In 1928 the richest 1% of Americans earned 23.9% of the nation’s total income. In 2007 the richest 1% of Americans earned 23.5% of the nation’s income. During the most prosperous era of America’s history, from right after WWII through the late 1970’s when households lived well with just one wage earner in the home, the richest 1% of Americans earned just 8% to 9% of the nation’s total income. As it said in the article:
Each of America’s two biggest economic crashes occurred in the year immediately following these twin peaks—in 1929 and 2008. This is no mere coincidence. When most of the gains from economic growth go to a small sliver of Americans at the top, the rest don’t have enough purchasing power to buy what the economy is capable of producing.
The real question is how are we going to get our government (who has allowed and even rewarded companies for sending our jobs overseas) and the large corporations who profit from sending our jobs overseas to change this? Until We the People stand-up to them and say “enough is enough” nothing is going to change, no matter what politicians say and promise us. We the People need to take it into our own hands and fix the problem ourselves. There’s 310 million people in the United States and only 535 Congressmen. 95% of the United States are being negatively affected by the decisions of 5% of the population. Where does the power really lie?
Here’s an interesting blog post in the Wall Street Journal today about Jumbo loans (loans over $417,000). The general consensus is that rates will come down on Jumbo loans, helping to move homes in the $417,000 plus range. Although credit will be extended to those only with at least 20% down up to $1 million and 30% down up to $2 million and required credit scores will be higher.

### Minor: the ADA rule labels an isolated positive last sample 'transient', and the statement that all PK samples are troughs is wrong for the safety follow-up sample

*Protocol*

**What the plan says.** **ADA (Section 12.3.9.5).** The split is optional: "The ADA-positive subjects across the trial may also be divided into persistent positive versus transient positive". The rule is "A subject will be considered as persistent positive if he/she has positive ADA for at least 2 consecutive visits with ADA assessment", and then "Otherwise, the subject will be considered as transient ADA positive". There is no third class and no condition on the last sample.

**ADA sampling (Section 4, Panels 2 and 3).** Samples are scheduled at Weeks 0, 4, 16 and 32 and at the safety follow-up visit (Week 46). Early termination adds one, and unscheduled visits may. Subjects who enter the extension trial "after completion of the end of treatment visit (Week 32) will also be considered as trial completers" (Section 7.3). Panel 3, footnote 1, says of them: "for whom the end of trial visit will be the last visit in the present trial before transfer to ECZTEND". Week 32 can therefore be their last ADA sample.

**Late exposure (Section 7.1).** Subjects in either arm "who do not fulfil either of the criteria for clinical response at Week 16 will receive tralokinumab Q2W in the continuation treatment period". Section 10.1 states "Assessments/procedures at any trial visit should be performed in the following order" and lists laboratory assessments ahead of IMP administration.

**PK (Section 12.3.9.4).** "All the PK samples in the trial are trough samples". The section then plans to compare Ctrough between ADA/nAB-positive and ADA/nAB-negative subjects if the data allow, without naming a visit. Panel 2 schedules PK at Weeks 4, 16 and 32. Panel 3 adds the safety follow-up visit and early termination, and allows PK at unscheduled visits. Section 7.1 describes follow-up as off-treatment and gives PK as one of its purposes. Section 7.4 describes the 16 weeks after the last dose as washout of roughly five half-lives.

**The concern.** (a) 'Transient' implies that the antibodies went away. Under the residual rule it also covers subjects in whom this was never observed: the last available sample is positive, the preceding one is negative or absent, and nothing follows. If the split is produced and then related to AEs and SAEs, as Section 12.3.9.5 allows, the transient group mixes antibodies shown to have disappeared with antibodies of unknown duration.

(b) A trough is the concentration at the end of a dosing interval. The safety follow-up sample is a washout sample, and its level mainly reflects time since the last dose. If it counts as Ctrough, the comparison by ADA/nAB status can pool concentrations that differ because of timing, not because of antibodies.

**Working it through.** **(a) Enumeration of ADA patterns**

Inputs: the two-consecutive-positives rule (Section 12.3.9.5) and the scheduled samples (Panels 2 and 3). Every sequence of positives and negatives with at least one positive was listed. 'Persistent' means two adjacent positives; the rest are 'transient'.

The problem I foresee is that most people that can afford homes in that price range are signing the front of people’s paychecks, not the back, and therefore don’t have traditional documentation such as paycheck stubs and W2’s to provide income documentation for the Full Doc loans, which pretty much is all there is these days.
Here is what the author of the blog post has to say:
“The average rate on the 30-year fixed-rate jumbo loan reached 5.76% at the end of April, according to HSH.com, a financial publisher. That’s near the previous record low of 5.55% from 2003. Mortgage bankers say that five-year adjustable-rate mortgages are available at rates nearly a percentage point lower. (Meanwhile, average rates on conforming loans fell to 5.02% last week, from 5.08% one week earlier, according to the Mortgage Bankers Association).
“More lenders are starting to ‘get it’ and are coming to the table with more aggressive pricing,” says Alan Rosenbaum, chief executive of New York City brokerage Guardhill Financial Corp. He says that both prices and product offerings have improved from one year ago.”
Read the full blog post here.
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- Mortgages: Lenders Loosen Reins on Jumbo Mortgages (nytimes.com)
- How Jumbo’s Improvement Affects Everyone Else (hsh.com)
- A Small Shot of Hope for Jumbo Mortgages (blogs.wsj.com)